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Writing to Congress (Transcript)

Below is a transcription of a “D.C. Decoder” video about writing letters to Congress featuring veteran Washington journalist Craig Crawford.

D.C. Decoder with Craig Crawford

Sen. Debbie Stabenow: Madame President, I received an e-mail from a woman in Levonia, Michigan, who lost her job last year.

Sen. Jim Bunning: Eleven constituent … either phone calls or letters.

President Barack Obama: Some of you know that I get 10 letters out of the 40,000 that I receive every day, for me to take upstairs to the residence and read every single night.

Craig Crawford: Believe it or not, sometimes your letters to lawmakers are actually read. Of course, there are so many different ways to communicate with lawmakers, starting with the old-fashioned letter writing, and then phone calls, and with new technology, e-mails, and now, social networking sites like Twitter.

It’s a communications onslaught. For example, Congress gets over 200 million e-mails a year. So obviously, not all of it’s getting read, which is why we wanted to come up with some guidelines for helping you get your message through the clutter.

Rule #1: Only write YOUR lawmaker

Craig: The first rule is make sure you are only contacting your lawmakers. Make it clear at the very top of your message that you are one of their voters. I mean, if you have a complaint against your phone company, you don’t write some other phone company.

When lawmakers get messages or e-mails or letters from people who are not their constituents, they treat it like junk mail. (Throws mail in a garbage can.)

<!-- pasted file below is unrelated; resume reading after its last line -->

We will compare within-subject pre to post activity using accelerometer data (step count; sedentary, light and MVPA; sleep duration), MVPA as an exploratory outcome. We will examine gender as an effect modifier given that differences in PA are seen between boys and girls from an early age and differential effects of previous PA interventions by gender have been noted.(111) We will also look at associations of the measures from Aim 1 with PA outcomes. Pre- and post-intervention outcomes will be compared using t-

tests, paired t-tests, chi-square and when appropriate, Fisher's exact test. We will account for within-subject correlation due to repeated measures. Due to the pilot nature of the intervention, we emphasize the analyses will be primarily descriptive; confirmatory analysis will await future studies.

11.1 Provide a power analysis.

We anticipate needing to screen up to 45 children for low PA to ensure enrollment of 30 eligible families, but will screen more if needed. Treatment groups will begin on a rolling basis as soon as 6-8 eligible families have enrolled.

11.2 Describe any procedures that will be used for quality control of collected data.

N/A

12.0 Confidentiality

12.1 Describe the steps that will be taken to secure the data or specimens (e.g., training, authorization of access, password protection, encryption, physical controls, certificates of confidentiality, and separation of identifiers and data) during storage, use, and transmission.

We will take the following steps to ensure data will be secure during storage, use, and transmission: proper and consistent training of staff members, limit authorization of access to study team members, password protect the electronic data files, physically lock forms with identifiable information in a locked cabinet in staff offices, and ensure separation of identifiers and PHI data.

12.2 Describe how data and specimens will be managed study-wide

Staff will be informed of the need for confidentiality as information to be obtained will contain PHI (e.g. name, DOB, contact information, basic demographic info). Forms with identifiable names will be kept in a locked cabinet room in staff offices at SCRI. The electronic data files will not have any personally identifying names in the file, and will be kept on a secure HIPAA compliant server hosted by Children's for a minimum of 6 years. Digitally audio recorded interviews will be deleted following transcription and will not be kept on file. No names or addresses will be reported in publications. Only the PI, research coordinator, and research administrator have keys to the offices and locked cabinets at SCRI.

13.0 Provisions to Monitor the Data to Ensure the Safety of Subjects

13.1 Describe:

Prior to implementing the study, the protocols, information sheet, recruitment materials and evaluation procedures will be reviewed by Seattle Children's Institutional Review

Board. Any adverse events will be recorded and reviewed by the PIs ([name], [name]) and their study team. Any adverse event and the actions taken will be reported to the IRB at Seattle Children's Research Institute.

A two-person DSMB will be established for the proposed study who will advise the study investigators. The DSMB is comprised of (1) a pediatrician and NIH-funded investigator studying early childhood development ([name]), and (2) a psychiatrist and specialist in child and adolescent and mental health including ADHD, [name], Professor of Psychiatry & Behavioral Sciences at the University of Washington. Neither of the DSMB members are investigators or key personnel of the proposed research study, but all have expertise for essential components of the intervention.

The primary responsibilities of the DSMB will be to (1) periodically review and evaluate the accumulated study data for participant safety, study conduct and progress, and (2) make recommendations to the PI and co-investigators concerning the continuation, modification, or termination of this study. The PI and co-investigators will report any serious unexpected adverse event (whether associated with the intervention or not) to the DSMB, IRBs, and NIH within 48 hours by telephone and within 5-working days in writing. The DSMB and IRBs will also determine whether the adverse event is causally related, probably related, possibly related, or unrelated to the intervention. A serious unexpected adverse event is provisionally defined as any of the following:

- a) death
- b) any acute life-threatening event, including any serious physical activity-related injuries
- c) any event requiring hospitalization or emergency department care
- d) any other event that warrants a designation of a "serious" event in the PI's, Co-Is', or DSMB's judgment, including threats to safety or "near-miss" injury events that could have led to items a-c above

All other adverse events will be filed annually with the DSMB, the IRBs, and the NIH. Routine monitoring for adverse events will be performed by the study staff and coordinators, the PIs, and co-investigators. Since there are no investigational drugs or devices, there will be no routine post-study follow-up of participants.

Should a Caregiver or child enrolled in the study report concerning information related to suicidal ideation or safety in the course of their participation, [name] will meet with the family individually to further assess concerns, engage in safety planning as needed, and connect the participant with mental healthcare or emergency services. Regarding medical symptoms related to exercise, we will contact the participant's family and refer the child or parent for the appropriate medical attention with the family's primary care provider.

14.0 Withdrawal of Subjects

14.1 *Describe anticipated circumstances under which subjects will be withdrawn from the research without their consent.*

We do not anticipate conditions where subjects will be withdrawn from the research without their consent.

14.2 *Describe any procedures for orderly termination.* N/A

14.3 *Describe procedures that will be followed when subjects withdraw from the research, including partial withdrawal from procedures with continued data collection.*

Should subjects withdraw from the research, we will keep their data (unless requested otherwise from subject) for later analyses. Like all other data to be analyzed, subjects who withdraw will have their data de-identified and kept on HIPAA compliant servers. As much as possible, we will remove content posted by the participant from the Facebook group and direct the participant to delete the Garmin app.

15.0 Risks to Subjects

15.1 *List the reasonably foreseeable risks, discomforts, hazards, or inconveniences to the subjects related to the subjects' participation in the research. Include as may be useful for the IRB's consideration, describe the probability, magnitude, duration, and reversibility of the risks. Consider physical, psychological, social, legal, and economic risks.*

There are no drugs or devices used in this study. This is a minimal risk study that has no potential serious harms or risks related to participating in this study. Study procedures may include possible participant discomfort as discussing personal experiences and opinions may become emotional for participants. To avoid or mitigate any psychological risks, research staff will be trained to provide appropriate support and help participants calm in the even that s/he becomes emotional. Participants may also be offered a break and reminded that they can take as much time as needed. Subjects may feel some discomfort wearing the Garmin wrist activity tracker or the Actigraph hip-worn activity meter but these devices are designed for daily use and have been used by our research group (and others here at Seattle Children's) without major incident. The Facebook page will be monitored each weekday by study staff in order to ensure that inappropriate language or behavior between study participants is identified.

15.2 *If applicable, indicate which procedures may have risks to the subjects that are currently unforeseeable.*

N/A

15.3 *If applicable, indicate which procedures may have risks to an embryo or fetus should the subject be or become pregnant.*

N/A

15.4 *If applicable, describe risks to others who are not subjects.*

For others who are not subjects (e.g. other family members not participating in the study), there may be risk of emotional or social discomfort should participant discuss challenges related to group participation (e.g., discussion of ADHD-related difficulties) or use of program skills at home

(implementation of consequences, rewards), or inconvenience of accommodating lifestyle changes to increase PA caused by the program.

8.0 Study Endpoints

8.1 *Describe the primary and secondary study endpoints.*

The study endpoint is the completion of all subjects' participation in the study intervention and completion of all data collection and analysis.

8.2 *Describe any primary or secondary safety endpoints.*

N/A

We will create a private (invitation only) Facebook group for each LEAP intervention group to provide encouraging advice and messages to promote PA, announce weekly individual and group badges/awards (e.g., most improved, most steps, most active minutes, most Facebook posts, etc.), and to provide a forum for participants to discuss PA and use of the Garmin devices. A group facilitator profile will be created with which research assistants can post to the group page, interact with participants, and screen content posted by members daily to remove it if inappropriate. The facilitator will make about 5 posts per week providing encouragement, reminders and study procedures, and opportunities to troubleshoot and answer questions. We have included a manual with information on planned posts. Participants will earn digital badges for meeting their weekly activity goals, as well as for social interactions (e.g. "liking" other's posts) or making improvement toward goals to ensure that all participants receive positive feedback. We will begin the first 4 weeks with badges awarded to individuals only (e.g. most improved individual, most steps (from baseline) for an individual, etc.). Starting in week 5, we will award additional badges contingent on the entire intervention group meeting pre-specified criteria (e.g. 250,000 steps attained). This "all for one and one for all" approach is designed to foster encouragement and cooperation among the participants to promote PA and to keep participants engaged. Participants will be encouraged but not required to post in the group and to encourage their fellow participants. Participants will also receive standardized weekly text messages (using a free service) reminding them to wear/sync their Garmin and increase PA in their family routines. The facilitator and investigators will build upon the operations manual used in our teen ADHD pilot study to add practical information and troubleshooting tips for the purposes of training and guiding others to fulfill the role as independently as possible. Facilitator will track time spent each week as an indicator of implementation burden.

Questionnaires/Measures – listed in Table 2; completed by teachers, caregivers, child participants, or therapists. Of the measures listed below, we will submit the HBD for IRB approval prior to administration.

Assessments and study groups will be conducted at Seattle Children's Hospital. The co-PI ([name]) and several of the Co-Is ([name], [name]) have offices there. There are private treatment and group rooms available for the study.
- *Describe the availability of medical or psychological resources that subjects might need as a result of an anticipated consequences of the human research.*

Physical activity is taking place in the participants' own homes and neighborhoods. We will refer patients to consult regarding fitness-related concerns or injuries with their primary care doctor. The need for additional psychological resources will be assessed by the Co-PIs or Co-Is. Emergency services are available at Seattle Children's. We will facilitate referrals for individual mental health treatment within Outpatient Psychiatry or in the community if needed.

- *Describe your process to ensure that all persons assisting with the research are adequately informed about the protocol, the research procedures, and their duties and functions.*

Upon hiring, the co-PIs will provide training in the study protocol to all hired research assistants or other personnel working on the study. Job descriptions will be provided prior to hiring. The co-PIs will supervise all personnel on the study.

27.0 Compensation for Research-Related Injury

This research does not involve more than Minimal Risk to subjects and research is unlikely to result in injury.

Rule #2: Make your letter topical and compelling

Mike Kelleher, Director of White House Office of Correspondence: (Voiceover) Anyone that sets a message to us, it comes into our offices. Our staff sorts through them. They identify those that meet our three tests: Are they something that’s representative of the mail that’s coming in, is it representative of something in the news, and is it something that’s a compelling message.

Tip: Use words like “Dear,” “Please” and “Thank you.”

Craig: That’s good advice from the president’s chief mail handler, who picks 10 letters a day for Obama to actually read, and it applies to any communication with elected officials. Keep it short, simple and sweet. Even if you’re angry, stay polite. And on the electronic stuff, avoid the all caps.

Rule #3: Avoid form letters

Craig: Avoid form letters from advocacy groups. They tend to get ignored although they’re sometimes counted in polls for who’s for and against something. The best approach is to get personal. Don’t be shy about telling your own story if it helps make your point.

Tip: Just be you.

Craig: Follow these guidelines and who knows, you might win the advocacy sweepstakes: A seat next to the First Lady at a State of the Union address and a nod from the president for your cause.

President George W. Bush: With us tonight representing many American families are Stephen and Josephina Ramos. (Applause)

Produced by Andrew Satter, Executive Producer Ryan Teague Beckwith.